Gov. Arnold Schwarzenegger has vetoed a bill that would have enacted into law intellectual property policy provisions covering research funded by the state stem cell agency, the California Institute for Regenerative Medicine.
Essentially the bill would have put into statute regulations that were developed by the agency and its board, the Independent Citizens Oversight Committee. Sponsored by Sen. Sheila Kuehl and Sen. George Runner, the bill — SB 1565 — covered access provisions for drugs and cures developed with state stem cell funding.
Companies would have to have an access plan for uninsured people and drugs or treatments would have to be sold at one of three bench-mark prices if purchased with public funds.
The provisions are very modest and are essentially the same as CIRM’s regulations. What really needs to be passed is a law that would give the state attorney general the power to intervene if any drugs or treatments are priced unreasonably.
The advantage of having these mild provisions enacted into law is that the provisions are less likely to be gutted in the face of industry pressure than if they are merely regulations.
In his veto message Schwarzenegger wrote:
"More than seven million voters were very clear when they passed Proposition 71 in 2004. They wanted to fund embryonic stem cell research that the federal government wouldn’t. They also wanted to make sure that California receives a return for its historic investment in medical research. Both of those important goals are already being accomplished.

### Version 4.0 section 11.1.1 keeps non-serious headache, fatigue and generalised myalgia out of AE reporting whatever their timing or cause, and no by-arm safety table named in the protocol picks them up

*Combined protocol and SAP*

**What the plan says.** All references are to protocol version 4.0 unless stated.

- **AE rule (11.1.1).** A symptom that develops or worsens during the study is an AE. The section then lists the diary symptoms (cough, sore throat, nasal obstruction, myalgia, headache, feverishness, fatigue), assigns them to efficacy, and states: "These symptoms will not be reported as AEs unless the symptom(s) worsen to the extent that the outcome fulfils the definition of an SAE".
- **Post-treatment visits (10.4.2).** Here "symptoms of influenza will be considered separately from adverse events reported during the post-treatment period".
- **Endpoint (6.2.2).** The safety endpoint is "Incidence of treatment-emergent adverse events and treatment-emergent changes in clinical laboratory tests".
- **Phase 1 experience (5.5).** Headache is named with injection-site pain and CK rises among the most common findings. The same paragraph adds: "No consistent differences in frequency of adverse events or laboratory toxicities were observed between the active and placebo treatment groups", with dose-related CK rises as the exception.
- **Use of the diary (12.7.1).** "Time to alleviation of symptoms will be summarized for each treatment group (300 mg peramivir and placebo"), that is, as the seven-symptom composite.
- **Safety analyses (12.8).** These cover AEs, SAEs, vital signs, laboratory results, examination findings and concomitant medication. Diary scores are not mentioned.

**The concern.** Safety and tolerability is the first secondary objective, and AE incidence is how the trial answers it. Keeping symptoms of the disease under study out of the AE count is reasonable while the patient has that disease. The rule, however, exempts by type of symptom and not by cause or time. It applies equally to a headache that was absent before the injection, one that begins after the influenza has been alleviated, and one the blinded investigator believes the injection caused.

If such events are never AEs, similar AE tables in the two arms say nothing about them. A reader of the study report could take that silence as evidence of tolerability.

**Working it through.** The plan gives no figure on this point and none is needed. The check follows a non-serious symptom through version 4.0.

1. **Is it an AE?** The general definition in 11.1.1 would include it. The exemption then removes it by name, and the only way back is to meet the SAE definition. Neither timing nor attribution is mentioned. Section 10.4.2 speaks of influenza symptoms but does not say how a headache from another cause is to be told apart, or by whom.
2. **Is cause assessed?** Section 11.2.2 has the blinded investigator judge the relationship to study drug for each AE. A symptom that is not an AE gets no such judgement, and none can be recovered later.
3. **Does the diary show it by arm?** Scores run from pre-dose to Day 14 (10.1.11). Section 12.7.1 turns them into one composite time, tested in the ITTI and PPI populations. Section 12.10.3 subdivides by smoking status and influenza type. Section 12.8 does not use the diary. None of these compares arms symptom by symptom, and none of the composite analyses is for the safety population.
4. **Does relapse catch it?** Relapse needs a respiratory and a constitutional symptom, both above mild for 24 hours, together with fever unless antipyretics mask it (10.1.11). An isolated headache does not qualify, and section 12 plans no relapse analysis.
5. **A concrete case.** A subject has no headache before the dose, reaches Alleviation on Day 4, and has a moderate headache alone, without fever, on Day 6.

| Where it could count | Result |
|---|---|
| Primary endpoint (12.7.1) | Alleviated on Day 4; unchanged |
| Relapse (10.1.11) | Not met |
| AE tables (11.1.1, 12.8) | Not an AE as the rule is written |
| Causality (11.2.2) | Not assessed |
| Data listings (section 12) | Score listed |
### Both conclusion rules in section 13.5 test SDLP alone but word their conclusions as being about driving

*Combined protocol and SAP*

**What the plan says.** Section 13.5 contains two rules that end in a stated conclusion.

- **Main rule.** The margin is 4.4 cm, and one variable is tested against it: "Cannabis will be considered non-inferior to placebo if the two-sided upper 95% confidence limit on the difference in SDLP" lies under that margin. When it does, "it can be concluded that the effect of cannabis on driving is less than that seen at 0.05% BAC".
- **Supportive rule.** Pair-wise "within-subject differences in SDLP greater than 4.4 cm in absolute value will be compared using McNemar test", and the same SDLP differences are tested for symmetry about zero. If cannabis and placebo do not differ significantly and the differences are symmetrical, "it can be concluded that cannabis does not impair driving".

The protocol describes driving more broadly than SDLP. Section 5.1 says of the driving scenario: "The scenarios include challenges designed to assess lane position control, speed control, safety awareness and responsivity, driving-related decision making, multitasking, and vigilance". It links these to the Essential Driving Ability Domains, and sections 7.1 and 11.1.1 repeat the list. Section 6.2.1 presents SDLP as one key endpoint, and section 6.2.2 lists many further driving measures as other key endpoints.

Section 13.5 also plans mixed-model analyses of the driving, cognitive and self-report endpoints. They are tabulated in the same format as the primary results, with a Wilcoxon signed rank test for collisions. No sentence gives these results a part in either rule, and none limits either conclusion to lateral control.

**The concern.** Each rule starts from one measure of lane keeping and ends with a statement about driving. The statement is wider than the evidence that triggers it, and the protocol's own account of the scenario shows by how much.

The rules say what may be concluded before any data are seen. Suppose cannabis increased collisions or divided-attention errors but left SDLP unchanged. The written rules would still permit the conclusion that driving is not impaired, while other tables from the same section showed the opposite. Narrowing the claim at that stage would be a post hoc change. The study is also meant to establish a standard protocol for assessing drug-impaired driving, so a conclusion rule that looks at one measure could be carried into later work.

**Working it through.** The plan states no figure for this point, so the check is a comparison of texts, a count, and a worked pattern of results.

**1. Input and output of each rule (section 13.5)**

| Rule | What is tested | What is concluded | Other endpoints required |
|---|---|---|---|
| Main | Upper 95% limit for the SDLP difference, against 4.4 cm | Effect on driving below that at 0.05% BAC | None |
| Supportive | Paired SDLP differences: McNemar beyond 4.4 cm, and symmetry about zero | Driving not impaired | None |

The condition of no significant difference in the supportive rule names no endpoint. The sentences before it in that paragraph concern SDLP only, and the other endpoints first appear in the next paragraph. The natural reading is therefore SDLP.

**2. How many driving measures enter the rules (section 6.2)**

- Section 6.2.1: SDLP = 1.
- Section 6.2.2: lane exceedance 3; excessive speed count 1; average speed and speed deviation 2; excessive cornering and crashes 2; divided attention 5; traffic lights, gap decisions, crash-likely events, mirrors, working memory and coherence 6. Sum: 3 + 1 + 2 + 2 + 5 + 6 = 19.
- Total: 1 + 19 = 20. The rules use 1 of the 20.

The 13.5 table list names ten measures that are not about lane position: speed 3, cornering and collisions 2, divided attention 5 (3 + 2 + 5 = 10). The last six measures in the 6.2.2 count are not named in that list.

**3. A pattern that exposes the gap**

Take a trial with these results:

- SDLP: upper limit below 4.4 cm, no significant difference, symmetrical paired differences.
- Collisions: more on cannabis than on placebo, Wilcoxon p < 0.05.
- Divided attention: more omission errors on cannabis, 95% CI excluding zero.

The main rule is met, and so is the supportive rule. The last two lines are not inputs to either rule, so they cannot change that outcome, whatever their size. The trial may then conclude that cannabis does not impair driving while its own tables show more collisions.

"This bill does nothing to advance the will of over seven million voters. For this reason, I am unable to sign this bill."
The governor is wrong. The bill actually would have helped ensure Californians get a return for their $6 billion investment.
Another provision of the bill requested the state’s nonpartisan government efficiency unit, the so-called "Little Hoover Commission" to study the stem cell agency and its board and make recommendations for improvements. However, the governor’s action on SB 1565 in that regard is moot.
Acting on a letter from Sen. Kuehl and Sen. Runner, as well one from me, requesting a study, the commission voted last week to conduct one. The first hearing should be in November.